“As we look at these one-off bills, we ought to collaborate on wholesale bipartisan reform of the Fair Debt Collection Practices Act,” Hill said.

Before Wednesday’s markup concluded, the committee considered the “Ending Debt Collection Harassment Act of 2019” (H.R. 5021) introduced by U.S. Rep. Ayanna Pressley, D-Mass.

The bill would prevent debt collectors from “harassing” consumers with unlimited electronic communication, including text and email, and mandates collectors to provide consumers with clear disclosures of their rights as well as a simple way of electronically opting out of communications.

Pressley said during the markup that the CFPB cannot be relied upon to report on consumer complaints. The bill also requires a state-by-state breakdown of complaints, specifically regarding electronic communication and “harassment” of consumers.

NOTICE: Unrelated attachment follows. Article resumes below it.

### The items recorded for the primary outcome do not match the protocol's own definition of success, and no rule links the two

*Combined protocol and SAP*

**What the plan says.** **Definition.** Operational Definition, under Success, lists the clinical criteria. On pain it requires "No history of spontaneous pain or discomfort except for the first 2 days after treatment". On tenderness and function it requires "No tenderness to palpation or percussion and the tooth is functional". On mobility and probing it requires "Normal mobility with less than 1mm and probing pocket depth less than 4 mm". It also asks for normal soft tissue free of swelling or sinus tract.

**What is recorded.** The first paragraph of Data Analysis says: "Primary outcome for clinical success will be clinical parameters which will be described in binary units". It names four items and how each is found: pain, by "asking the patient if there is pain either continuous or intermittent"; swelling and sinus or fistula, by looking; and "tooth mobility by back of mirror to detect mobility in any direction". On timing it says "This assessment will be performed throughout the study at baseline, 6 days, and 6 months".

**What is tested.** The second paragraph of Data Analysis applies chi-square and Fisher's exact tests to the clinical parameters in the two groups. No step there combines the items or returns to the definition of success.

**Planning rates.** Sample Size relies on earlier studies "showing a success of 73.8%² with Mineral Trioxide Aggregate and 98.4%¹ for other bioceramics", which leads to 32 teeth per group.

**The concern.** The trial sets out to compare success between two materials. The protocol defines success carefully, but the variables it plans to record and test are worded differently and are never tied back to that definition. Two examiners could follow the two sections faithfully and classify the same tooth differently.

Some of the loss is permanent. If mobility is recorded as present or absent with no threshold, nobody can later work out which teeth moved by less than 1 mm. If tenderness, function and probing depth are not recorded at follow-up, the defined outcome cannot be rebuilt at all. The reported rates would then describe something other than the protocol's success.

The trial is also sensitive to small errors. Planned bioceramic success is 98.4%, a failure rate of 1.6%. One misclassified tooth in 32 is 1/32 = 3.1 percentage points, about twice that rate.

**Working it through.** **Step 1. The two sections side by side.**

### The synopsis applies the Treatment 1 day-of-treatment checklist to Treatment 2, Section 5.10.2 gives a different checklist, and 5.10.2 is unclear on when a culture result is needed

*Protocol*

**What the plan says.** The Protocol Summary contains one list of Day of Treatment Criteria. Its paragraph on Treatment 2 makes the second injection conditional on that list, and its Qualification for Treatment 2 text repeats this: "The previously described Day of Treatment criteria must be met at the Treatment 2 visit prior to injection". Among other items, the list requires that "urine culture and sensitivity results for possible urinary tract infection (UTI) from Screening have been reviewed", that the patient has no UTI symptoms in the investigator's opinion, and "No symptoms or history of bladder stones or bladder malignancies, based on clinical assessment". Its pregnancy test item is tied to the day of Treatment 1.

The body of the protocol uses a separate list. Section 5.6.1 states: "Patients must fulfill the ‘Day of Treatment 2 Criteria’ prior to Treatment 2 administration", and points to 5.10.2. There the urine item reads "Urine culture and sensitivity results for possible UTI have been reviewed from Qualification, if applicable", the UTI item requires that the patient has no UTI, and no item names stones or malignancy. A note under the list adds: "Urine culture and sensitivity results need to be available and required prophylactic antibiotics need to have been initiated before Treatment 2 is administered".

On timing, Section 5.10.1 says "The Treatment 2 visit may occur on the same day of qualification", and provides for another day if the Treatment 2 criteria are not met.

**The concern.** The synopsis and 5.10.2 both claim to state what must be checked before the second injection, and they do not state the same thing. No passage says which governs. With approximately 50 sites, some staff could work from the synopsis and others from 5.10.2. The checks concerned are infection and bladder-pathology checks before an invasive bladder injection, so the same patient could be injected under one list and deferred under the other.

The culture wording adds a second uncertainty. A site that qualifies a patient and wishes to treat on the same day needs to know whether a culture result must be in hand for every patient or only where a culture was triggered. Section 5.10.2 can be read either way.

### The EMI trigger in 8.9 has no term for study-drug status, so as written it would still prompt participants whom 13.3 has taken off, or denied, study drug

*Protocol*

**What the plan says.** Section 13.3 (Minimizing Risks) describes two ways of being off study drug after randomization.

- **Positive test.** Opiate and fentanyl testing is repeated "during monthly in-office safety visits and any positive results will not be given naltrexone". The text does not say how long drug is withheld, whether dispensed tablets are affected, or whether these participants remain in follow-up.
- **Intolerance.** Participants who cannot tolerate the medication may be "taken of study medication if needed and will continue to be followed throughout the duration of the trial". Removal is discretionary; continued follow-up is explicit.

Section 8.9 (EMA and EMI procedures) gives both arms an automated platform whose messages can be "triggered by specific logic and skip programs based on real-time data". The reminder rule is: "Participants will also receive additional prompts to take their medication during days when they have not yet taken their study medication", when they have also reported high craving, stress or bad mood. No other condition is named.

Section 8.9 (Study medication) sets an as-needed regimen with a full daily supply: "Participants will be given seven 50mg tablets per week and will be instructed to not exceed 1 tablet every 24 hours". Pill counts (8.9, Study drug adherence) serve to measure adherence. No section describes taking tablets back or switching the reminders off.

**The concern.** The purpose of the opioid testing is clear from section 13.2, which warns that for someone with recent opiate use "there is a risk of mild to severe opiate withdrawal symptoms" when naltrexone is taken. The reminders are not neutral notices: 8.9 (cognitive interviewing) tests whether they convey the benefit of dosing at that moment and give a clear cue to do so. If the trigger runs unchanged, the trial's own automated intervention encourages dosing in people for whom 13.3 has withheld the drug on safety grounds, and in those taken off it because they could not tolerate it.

In opposition to the bill and urging a no vote by the committee, U.S. Rep. Steve Stivers, R-Ohio, said the bill would undermine CFPB modernization and block the CFPB from issuing its final rule on text and email, which gives clear guidance on electronic communication with debtors and already includes an opt-out option.

Stivers also noted the CFPB and Federal Trade Commission already provide reports on debt collection activities and the CFPB needs to be left to do its job.

Pressley’s bill passed the committee by a vote of 31-23.

State Enforcement Authority

Several bills discussed during the markup prompted debate between committee members on states’ authority to regulate debt collection practices through existing laws.